A group of 11 national funding organizations in Europe has announced that they will require every paper it funds to be freely available from the moment of publication. Science Europe, a Brussels-based advocacy group that represents European research agencies, officially launched the policy. The 11 participants jointly represent more than half of the funding stream that Science Europe’s members control, spending about €7.6 billion (US$8.8 billion) on research annually.
Under the plan, grantees that accept funding from the pledged funders will have to forgo publishing in journals that keep their papers behind a paywall. They will also be prohibited from publishing in so-called hybrid journals, which charge subscriptions but also make individual papers open access for an extra fee. A preamble document that accompanies the pledge, called Plan S, says, “No science should be locked behind paywalls!”
As a term of accepting funding, authors will need to retain the copyright on their papers and publish them under an open license that would allow anyone else to download, translate or otherwise reuse the work. The 6- or 12-month delays that many subscription journals now require before a paper is made open access will no longer be allowed. The plan will cap the fees paid for publication in open access journals at a yet-to-be-determined level.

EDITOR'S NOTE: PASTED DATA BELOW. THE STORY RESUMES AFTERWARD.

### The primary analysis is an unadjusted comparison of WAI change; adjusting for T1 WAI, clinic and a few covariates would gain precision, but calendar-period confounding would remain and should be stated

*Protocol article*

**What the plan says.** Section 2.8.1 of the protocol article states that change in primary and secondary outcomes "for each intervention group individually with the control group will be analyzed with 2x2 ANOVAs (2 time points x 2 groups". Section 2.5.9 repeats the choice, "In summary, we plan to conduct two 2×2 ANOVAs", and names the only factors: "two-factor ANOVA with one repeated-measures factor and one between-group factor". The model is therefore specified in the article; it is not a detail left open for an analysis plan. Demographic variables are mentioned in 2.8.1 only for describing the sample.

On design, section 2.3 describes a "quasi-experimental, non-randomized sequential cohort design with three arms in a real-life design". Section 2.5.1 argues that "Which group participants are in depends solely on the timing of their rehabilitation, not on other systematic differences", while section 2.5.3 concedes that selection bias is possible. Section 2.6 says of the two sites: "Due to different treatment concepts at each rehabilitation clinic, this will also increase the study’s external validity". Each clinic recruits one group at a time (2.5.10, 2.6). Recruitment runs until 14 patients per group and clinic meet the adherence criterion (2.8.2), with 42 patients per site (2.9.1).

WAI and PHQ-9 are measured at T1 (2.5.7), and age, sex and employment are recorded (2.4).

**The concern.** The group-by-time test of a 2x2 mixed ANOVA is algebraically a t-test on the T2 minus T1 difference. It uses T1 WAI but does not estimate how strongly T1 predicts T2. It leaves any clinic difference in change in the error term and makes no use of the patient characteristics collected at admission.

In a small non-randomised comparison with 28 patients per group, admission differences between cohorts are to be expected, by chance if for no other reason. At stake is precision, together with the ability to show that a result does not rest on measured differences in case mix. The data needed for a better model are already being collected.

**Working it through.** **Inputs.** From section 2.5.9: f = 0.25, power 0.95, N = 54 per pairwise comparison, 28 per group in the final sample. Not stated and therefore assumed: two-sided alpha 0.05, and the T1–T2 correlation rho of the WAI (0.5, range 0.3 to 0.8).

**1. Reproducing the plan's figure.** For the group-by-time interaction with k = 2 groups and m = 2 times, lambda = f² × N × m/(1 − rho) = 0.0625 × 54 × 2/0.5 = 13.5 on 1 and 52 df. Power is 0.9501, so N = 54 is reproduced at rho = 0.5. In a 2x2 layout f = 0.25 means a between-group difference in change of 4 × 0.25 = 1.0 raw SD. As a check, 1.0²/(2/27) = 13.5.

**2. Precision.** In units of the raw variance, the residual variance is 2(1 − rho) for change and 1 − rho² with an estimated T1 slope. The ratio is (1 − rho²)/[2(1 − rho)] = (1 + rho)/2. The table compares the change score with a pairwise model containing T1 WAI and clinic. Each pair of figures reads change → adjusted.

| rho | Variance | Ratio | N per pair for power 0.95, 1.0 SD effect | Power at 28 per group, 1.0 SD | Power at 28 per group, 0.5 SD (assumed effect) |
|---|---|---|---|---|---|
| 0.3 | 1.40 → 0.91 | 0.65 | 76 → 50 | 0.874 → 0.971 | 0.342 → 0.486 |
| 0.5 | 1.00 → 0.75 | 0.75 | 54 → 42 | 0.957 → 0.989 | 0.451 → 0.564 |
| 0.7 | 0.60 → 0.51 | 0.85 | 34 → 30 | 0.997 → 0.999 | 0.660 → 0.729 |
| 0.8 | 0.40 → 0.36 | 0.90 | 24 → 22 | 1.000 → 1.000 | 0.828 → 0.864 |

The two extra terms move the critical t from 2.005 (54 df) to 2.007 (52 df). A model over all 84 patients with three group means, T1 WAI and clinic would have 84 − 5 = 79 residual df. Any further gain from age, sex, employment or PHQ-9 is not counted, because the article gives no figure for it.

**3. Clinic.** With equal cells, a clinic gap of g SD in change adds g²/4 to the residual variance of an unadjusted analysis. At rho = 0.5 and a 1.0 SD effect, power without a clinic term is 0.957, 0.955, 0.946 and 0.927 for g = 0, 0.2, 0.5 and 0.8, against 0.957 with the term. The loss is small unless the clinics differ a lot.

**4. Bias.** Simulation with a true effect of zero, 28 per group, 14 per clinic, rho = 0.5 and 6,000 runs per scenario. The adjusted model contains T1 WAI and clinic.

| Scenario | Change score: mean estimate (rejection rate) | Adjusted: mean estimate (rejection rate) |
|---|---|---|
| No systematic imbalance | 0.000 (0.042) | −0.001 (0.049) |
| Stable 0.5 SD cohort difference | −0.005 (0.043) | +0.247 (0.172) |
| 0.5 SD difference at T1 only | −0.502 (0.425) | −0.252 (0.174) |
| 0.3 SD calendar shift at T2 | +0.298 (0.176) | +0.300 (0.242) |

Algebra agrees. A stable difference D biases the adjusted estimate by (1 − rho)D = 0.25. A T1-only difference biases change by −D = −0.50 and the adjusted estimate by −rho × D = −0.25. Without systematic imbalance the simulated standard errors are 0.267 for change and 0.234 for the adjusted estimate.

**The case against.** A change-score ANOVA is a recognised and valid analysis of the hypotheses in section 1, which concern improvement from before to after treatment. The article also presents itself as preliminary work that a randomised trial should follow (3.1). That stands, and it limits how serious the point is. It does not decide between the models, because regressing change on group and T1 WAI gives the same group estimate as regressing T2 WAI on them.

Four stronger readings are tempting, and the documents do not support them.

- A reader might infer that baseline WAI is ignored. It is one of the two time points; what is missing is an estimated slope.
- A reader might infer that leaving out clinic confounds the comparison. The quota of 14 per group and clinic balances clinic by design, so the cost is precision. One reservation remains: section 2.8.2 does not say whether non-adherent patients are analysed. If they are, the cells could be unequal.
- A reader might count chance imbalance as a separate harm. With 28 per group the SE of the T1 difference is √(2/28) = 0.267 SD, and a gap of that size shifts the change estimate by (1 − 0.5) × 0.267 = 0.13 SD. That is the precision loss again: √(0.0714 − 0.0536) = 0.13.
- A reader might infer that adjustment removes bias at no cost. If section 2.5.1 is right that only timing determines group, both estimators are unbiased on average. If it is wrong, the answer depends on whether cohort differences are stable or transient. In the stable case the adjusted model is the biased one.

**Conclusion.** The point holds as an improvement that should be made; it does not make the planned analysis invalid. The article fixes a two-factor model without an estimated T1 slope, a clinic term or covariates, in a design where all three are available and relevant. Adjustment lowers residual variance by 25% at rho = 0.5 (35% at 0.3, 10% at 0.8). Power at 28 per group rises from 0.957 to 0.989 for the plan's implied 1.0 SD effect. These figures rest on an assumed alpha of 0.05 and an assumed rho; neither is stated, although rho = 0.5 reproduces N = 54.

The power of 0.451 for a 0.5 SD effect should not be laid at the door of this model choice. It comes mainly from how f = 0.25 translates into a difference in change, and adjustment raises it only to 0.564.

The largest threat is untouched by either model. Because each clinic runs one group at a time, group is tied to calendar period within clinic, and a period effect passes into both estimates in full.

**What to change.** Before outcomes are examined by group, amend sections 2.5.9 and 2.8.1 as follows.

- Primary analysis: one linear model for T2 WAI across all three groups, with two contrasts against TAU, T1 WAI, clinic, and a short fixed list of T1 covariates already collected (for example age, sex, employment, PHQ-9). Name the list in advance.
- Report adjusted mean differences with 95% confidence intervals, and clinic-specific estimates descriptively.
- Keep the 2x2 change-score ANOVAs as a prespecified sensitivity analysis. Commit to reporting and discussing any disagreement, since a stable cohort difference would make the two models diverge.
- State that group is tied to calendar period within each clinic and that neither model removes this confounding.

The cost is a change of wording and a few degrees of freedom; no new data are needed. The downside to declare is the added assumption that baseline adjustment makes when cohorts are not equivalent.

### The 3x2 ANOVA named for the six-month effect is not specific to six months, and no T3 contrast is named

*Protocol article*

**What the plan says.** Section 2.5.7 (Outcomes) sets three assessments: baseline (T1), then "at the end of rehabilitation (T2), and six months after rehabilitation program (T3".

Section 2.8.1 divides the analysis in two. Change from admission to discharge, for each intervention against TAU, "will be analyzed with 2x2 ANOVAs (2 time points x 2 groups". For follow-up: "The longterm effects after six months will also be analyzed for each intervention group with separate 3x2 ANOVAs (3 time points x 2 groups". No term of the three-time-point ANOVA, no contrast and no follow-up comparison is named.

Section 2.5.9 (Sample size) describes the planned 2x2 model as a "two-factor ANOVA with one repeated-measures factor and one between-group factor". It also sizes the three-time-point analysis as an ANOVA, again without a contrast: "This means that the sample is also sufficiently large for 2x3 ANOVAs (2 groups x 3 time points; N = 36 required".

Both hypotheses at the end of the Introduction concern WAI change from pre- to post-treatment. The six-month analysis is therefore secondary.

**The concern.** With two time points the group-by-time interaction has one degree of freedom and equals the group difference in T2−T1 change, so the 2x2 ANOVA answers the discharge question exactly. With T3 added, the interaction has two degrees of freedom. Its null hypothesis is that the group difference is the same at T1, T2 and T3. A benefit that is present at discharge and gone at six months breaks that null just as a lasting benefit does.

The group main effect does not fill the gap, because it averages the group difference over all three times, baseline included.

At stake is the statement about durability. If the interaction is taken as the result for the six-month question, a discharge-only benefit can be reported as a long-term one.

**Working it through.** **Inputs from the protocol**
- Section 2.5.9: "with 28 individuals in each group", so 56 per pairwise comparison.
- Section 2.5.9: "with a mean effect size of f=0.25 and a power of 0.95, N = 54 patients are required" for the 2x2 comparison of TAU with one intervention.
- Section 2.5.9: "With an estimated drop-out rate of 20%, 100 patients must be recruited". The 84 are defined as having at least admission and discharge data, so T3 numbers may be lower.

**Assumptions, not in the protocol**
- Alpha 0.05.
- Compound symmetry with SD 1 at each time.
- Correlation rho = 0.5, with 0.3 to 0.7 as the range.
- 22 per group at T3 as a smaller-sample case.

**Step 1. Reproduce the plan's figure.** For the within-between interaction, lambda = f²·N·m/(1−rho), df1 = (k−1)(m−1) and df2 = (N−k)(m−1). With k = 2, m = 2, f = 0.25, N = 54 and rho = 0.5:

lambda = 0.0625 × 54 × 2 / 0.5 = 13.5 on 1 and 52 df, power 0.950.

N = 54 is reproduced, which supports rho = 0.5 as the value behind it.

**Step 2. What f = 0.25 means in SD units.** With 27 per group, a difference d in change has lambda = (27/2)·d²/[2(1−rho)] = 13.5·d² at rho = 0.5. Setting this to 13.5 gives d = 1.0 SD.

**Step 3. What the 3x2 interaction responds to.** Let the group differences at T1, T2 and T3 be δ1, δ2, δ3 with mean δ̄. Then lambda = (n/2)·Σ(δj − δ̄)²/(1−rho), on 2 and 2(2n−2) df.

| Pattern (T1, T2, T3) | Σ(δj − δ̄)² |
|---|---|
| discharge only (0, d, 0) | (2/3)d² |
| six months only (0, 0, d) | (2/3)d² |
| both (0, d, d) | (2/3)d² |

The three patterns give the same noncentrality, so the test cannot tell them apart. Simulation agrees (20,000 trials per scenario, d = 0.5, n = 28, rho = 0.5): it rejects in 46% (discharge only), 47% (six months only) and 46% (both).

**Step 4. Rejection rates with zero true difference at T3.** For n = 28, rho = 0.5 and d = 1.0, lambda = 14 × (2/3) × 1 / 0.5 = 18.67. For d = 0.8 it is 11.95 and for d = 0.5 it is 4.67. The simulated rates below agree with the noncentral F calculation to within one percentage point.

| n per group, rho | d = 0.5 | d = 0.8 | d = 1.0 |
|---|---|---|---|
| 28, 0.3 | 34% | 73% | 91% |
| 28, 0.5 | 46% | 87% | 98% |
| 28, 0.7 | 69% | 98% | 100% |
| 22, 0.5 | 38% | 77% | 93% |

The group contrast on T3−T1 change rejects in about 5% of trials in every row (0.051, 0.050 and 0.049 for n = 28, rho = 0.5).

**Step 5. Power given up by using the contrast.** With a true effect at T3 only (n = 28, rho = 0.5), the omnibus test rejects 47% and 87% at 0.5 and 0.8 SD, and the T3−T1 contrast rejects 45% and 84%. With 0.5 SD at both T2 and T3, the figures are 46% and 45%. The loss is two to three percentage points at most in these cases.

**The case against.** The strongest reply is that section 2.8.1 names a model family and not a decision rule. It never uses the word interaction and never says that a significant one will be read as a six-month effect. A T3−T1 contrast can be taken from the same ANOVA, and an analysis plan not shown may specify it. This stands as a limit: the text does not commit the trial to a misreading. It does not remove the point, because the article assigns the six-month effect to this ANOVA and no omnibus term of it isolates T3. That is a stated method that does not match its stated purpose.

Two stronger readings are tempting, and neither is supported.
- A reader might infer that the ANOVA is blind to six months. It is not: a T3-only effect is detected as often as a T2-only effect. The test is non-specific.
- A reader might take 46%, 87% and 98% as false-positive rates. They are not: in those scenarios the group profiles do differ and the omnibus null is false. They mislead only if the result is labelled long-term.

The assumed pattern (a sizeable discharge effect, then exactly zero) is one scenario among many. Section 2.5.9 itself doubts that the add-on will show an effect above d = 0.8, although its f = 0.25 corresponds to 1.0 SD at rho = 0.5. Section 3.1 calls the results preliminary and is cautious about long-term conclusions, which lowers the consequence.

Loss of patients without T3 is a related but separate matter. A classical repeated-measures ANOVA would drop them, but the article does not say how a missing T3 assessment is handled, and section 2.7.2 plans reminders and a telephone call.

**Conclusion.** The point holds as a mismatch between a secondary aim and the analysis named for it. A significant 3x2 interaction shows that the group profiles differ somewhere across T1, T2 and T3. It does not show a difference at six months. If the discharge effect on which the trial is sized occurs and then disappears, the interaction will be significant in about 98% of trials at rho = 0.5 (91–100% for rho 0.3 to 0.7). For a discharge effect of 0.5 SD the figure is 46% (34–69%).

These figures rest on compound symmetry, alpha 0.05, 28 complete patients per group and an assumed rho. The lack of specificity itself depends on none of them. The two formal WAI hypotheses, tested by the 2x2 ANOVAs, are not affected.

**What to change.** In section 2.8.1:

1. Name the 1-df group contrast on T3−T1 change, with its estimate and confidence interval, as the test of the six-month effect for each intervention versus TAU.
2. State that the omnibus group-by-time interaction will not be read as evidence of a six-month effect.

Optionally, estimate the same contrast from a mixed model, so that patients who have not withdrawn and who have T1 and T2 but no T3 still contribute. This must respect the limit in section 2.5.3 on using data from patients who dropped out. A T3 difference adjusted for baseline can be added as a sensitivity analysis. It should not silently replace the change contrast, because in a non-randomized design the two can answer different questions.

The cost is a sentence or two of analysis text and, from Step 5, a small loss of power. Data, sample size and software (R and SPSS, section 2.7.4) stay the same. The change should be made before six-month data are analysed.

The move means thousands of journals, including high-profile ones such as Nature, Science, Cell, and The Lancet, will receive substantially less material for publication unless those journals change their business model. According to a December 2017 analysis, only around 15 percent of journals publish work immediately as open access. More than one-third of journals still publish papers behind a paywall.
Europe has taken the lead in pushing for open access in recent years. The European Commission and the European Research Council have said that they support the plan, but have yet to adopt similar requirements for the research they fund. Many other funders have publicly stated that they support open access, but only the Bill & Melinda Gates Foundation requires “immediate open access.”